• The Infractions Forum is available for public view. Please note that if you have been suspended you will need to open a private/incognito browser window to view it.

MoonHunter Sayeth 20170809

MoonHunter

Game Guru-Thread Shepherd
RPGnet Member
Validated User
GM Tools: Data Maps

Data Maps combines the use of the Human abilities of handling spacial positioning (distance and location) and finding patterns and relationships to help people explore connections between ideas and things and find new ideas that emerge from the relationships.

Wow that was a mouthful and I wrote it. I am having issues imagining saying it.

Data Maps are a tool to help people see ideas and things in a new way. A map of sort is created on paper. By looking at the map you can find new ways to “get to things”, that certain ideas and things are actually similar, if not connected by something. Data Maps help you explore things in an easy way.

When you see these you might think they are Mind Maps. Well that is true. Mind Maps are the hip and trendy child of Data Maps. If you want to call them Mind Maps, you can… the cognitive meme police will not be rounding you up in the night to take you to room 13 if you do. Though they may be watching you if you do…. I am just saying.

Data Maps can be used for gaming in a number of ways. These are ways that most people will see.

Location Maps Maps are handy things to reference in a game. Again, people like to know where things are in space (and time). Making maps, especially scale maps, can be a time consuming. If you want some artistry or superior accuracy, the time increases by quite a factor. Put a “starting location” down on the map. It is a box with the name of the location in it. Draw a small line and put another box. Label it as a location near by. (Castle Gate with a line to Court Yard). Begin to put locations that your foresee being important, each with a box and a name. Connect them. Label the lines as what they are and if you want to be careful how long it takes to go along that path. By setting things up you might see other paths that could exist (short cuts through a field or maybe there should logically be stairs there.)

Look at the locations, try to figure out how things are positioned. Once you have ideas in your head, draw a new map that makes more sense in terms of spaces and relationships and pathways. Look it over, make sure it makes sense. See if anything new pops out.

You can make a location map for the places in a session, or a general location (map a town), or all the locations related to a plot line. Once you have places that you can think of, you might see maps or pathways that you will need or might need.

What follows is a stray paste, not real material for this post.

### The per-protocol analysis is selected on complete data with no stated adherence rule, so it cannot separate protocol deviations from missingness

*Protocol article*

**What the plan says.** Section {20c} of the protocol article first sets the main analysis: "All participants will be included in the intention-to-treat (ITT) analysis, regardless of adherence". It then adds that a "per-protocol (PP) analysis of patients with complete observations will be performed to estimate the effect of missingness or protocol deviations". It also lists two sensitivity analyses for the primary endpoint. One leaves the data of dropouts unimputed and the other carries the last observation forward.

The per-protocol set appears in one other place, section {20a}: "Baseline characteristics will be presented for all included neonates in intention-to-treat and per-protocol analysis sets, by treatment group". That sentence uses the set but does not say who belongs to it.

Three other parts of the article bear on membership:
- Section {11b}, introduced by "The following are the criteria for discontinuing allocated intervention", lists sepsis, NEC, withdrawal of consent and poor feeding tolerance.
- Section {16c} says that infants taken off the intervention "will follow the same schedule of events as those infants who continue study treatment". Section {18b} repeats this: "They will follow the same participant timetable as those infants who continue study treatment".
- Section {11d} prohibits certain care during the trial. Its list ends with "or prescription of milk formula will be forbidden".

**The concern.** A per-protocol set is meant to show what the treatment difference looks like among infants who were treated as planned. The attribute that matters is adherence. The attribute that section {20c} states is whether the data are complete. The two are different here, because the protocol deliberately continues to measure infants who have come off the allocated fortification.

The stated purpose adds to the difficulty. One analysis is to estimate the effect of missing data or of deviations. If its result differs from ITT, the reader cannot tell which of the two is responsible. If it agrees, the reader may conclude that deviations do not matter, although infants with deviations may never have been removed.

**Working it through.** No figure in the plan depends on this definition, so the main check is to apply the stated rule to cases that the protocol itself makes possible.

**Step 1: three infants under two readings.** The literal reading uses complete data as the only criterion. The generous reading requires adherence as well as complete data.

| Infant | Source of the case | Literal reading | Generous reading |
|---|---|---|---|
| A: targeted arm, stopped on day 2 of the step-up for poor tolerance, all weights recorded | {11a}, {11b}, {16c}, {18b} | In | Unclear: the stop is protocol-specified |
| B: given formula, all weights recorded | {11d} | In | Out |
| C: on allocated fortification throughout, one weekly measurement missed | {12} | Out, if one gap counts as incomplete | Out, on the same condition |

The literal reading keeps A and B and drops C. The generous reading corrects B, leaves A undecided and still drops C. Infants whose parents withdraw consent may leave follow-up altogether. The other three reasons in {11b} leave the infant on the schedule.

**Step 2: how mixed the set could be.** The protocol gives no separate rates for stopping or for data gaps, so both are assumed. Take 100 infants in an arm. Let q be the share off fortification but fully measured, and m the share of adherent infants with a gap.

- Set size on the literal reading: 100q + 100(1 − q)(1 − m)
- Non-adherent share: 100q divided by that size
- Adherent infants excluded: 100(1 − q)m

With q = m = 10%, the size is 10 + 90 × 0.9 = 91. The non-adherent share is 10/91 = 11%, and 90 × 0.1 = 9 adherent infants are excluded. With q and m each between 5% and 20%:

Fate Players might think of these as Zones. That is the new term (that is very useful). You can use the terms zones or the location without fear of the Cog-Memes (just saying).

Plot Maps If you know what might be happening (perhaps planning a story arc, a story or plot line, and some subplots or fillers) you can put down various scenes (and options). You can move from left to right from start to finish. By looking at the scenes you can see what can be combined, which plot lines can be braided together, what might be an option, what might need an optional path, and how things might better fit together.

Plot Maps help the GM combine the various story lines together, show them where weaknesses in the flow of things are, and helps determine what other things might be needed. Session plot maps are the flow charts we create for each session, if you are doing it the MoonHunter Way.

Time Map: A time map is a list of what happens (and the order that they happens). This is an organizational tool for the most part. The GM could use it to show where branches in events might occur. If the players don’t engage the story arc/ core story line, this is where the plot goes. The time map is good to keep track of arcs and other event.

Character/ Relationship Map: This is a map that lists all the important characters (protagonist or non protagonist characters). Each one is its own box. Each one has a line connecting it to every character they know. The lines has two sides. The top of the relationship line is one character’s relationship to the other, the bottom has the other character relation to the first. Some important locations and organizations might have their own boxes. That way their relationship can impact the characters. The Relationship Map helps the GM truly understand what is going on with the characters; it also helps you explore other possible relationships. The Map is a useful understanding tool.
Smallville was the first time I saw a relationship map in a game. It was a great validation of what I had been doing.

I have used Data Maps to improve my games. I have used data maps to create parts of the setting (ensuring that there is something for everyone). I have used data maps to determine what the other NPCs, not engaging the core plot line, are doing while it is continuing on (this spawning their story arcs/ lines for the chronicle while the rest of it runs.). I have used it to map conspiracies, politics, religions, and so on. Once you start playing with the data map tool, you will find other uses that fit your play style and needs.


Oh if you come up with a cool use for a data map, post it in the comments
 

Veracusse

Linguistics 5
Validated User
I love data maps. I use them extensively for my game prep. Location and relationship maps have proven to be particularly useful for my chronicles lately.

A really good data mapping tool that I like (and is free!) is cmaps. If you aren't already familiar with it here is a link to their website:
https://cmap.ihmc.us/

Good blog post, MoonHunter. Really enjoy your blog.

V~
 
Top Bottom